Saturday, January 28, 2017

The Virtual Archaeologist

I've got another idea for a story.

Archaeo-gaming is a thing, you know. As a sample, here's a cute and chatty article on Skyrim by a couple of career archaeologists.

I keep coming back to the image of an archaeologist-protagonist walking into a vast and ancient underground space in search of secrets, and this doesn't mesh well with the realities of our current world.*

These settings are, however, found in games. And there is a lot of interesting stuff to talk about here, between the morality of the virtual world, material culture astride the twin horns of Intellectual Property and Cultural Appropriation, etc. As just one for-instance, discussion has already arisen about the ethics of virtual replicas of cultural artifacts and practices of still-living peoples. (Throw the big money of the AAA market in and you've got the makings of an online Dakota Access Protest).

I simply can not do justice in a morning blog post to how many interesting ideas there are in current Archeo-gaming. And it intersects into other equally fertile fields, among them retro-computing and the rich legacy of old hacker lexicon and lore. Deep Magic, indeed.

Simplistically, the archaeological subjects are both the material culture of the games themselves; the intentional content of developers and the modding community and the sandbox creations of open communities like Second Life, and the borrowed material culture being variously recreated for research or educational purposes, repurposed for entertainment, or borrowed or stolen. Then there is interaction with the environment; the material culture of a designed in-game object is as much influenced by the core mechanics and the technological limitations and the developed history of game design. In a circle of continuous dialog and influence that causes those choices to move along evolutionary pathways; emergent as much as designed.

And there are actual bits of archeogaming that would be fun to either describe or reference; the near-legendary Atari Dig of 2013 in New Mexico, or the grand failure of late 2016, the great No Man's Sky survey. (In the former, old game cartridges were unearthed from a dump, in the latter, the terrain of a procedurally generated game was explored using archaeological survey methods).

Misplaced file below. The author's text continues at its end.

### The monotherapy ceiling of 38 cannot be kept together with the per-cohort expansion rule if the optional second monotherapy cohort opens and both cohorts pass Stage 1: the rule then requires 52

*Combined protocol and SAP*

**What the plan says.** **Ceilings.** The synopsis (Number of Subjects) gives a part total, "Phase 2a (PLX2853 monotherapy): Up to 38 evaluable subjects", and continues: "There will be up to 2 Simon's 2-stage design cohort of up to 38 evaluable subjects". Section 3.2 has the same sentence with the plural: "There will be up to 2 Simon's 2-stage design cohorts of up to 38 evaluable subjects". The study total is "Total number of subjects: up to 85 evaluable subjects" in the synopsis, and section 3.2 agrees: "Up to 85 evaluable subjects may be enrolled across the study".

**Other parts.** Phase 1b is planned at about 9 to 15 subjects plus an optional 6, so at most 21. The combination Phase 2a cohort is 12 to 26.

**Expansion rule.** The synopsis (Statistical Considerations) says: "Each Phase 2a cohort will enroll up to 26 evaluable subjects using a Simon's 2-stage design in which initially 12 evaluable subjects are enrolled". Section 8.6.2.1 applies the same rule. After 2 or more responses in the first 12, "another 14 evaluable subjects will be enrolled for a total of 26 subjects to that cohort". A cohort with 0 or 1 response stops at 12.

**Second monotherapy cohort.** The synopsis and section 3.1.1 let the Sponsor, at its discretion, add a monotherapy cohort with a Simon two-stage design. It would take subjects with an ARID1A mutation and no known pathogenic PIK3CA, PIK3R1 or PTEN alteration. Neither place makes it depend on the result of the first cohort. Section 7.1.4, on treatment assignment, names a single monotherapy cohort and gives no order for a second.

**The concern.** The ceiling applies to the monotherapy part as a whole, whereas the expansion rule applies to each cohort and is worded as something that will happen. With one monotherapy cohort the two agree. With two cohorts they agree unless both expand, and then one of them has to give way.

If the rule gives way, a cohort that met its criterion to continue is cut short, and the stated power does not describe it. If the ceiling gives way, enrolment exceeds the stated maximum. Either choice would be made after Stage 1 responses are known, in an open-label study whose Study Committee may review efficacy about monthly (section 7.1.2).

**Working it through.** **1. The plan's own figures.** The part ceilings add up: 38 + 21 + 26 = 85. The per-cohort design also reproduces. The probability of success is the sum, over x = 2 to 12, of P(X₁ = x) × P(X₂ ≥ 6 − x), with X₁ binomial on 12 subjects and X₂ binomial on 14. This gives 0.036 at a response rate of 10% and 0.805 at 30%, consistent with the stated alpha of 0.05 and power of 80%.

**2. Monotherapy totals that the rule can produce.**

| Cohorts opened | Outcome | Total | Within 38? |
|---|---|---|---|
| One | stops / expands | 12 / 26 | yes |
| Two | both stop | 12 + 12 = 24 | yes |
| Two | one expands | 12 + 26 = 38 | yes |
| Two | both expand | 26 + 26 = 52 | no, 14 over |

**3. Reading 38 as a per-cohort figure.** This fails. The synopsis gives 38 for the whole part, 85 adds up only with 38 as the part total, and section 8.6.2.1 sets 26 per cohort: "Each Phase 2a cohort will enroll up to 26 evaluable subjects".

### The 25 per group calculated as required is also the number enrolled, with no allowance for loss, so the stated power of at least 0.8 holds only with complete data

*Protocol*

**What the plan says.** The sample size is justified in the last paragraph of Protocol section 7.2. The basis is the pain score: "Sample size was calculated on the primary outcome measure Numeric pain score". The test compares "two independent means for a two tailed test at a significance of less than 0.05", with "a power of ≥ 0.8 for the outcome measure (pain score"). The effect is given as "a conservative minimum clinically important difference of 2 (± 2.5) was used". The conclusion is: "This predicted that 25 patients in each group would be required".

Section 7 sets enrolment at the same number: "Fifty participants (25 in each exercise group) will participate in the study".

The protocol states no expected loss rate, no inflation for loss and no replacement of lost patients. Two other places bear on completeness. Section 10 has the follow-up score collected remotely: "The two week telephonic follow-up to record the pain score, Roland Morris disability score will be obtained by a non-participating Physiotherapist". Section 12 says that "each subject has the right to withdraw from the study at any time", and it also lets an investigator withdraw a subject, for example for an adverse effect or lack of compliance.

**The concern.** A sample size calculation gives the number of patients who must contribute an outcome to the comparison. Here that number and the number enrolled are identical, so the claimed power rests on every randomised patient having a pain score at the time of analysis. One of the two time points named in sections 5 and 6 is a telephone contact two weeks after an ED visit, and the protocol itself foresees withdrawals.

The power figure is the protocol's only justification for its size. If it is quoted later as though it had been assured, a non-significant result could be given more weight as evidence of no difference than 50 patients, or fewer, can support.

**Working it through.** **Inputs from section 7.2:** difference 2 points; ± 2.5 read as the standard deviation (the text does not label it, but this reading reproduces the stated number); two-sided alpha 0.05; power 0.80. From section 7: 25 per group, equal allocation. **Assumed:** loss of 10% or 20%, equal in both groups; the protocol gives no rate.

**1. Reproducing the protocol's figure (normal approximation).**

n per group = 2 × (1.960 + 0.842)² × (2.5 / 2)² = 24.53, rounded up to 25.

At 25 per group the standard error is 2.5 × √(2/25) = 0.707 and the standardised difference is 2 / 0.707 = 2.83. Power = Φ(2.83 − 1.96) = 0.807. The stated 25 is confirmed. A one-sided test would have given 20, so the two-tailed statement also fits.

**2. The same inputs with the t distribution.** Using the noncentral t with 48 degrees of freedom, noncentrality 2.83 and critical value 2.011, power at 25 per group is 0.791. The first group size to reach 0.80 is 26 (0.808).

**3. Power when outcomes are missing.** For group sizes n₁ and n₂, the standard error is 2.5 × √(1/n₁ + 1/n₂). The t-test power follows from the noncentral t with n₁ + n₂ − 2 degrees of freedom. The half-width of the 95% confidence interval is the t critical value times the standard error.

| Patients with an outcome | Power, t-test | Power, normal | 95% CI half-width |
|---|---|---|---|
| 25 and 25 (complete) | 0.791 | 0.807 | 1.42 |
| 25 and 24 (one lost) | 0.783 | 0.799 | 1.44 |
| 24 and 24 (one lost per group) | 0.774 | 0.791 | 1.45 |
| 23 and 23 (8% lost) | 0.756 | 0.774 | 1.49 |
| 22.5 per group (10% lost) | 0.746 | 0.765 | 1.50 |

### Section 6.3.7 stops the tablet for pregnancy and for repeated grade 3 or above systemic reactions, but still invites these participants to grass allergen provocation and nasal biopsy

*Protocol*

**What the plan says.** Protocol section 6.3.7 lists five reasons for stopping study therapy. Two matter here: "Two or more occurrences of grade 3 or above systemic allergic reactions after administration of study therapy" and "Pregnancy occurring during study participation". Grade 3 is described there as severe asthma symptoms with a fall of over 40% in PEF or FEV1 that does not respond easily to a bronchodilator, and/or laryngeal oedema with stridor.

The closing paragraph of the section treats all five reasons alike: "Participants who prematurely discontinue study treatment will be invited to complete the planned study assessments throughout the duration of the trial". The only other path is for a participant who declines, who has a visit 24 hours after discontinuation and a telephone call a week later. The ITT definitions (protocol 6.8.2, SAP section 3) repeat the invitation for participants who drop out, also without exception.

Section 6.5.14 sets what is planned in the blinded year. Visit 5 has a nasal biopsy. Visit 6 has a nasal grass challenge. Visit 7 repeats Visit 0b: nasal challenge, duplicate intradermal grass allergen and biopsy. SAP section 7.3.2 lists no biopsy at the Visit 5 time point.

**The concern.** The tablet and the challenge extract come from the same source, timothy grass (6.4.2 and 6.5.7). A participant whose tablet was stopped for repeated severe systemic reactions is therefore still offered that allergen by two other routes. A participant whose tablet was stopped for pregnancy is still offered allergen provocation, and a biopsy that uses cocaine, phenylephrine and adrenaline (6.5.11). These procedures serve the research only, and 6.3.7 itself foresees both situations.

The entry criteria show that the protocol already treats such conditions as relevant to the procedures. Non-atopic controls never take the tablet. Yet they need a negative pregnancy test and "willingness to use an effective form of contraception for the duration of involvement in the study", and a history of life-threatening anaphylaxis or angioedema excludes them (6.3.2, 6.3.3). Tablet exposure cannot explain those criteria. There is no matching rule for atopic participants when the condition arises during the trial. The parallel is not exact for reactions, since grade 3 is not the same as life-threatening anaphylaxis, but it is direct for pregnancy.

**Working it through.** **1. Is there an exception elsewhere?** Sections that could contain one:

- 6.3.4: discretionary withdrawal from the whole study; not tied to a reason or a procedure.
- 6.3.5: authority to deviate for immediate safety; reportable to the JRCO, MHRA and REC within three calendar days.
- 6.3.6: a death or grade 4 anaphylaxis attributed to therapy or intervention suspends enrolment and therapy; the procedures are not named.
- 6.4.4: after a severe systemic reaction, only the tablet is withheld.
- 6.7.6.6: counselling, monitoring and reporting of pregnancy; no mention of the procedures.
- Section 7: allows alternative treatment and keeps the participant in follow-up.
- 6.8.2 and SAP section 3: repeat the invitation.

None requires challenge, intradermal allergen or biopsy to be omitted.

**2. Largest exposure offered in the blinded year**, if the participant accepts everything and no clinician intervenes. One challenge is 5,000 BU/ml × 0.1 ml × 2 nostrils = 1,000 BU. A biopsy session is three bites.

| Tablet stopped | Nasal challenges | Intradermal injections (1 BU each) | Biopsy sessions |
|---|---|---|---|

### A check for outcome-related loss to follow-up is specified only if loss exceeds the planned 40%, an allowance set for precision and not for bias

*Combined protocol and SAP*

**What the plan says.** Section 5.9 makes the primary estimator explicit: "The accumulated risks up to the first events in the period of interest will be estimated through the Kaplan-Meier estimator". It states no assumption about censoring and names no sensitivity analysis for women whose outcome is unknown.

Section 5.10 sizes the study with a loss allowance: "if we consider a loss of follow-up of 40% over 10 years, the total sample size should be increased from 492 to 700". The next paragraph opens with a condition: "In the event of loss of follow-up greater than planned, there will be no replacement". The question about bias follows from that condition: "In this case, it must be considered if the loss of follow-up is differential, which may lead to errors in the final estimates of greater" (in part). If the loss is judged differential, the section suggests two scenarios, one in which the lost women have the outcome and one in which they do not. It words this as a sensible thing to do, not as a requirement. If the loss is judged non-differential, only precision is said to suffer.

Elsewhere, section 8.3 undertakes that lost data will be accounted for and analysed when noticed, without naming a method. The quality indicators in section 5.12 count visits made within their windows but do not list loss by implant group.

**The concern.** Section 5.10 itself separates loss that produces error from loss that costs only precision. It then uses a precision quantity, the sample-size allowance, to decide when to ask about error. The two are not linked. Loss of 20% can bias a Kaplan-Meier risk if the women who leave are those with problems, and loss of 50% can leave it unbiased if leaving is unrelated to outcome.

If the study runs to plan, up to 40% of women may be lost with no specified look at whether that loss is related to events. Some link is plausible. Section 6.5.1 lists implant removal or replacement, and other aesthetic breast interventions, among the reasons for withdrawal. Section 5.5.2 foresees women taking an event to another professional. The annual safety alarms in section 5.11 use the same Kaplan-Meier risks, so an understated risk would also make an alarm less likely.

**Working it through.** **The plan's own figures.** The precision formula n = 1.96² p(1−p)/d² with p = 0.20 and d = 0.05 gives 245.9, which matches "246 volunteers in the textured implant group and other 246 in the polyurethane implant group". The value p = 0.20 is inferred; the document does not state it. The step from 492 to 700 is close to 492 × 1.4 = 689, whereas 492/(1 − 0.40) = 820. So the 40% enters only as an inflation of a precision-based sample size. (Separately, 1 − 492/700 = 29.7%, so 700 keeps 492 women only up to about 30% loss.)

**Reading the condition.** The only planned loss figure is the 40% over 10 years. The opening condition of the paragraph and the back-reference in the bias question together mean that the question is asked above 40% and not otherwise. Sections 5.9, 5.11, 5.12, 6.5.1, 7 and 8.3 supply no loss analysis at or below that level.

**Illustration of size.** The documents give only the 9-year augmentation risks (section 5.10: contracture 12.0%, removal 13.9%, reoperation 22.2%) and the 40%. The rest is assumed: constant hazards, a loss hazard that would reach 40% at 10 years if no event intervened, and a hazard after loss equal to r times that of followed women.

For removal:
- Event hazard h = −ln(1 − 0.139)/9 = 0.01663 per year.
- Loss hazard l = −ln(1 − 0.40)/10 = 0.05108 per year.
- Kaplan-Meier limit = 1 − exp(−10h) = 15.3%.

But...I need to eat and solder, and I think the only way I can really describe what I'm after is to write the damned thing.







* it isn't exactly an exception, more a question of spin. Want to go into a great crumbling underground complex full of dangers and potential treasures? Try Urban Archaeology. Our intrepid Indy could be exploring into the sarcophagi of Chernobyl. Although those aren't exactly dangers a bullwhip is good against. And the local security of the still-active power plant would probably object, too!





Oh, yeah, and another weird idea that popped up two minutes ago as someone on the radio used the formulaic phrase "Passed on": Second-chance world. A technically blank slate situation where everyone has, after their death, a second chance to make different choices. Where they are reborn young enough to have time to explore that alternate career path, find time for their music, chose the other potential life-mate, etc.

Except of course it is never that simple. Even in this new world one discovers many of the same doors are closing. Life is what happens to you while you were waiting for a chance to finally do the things you wanted to do, and maybe this is true no matter how many chances you have at it.

(There are millions of other world-building thoughts that tumble after that first one. What's the timing of the reborn and what do they have of their old-world skills? If this has been happening for a while, then there will be a built-up society already. One which will by the nature of societies have definite ideas where it wants newcomers to fit in. How do religions react to this place? I can imagine a local offshoot of Buddhism confronting the reality of being stuck on the damn wheel and wanting off. And so on and so forth!)

(One answer to the question if whether the history is as long as our own -- meaning that essentially it replicates the history of our world, except with a slight head start in later periods -- is if groups are largely separated. Which means each group decants into a survival situation, which is going to be largely fatal -- and really, really restrict the life choices. But on the flip side, then you could call the tale, "Friday's Child.")

1 comment:

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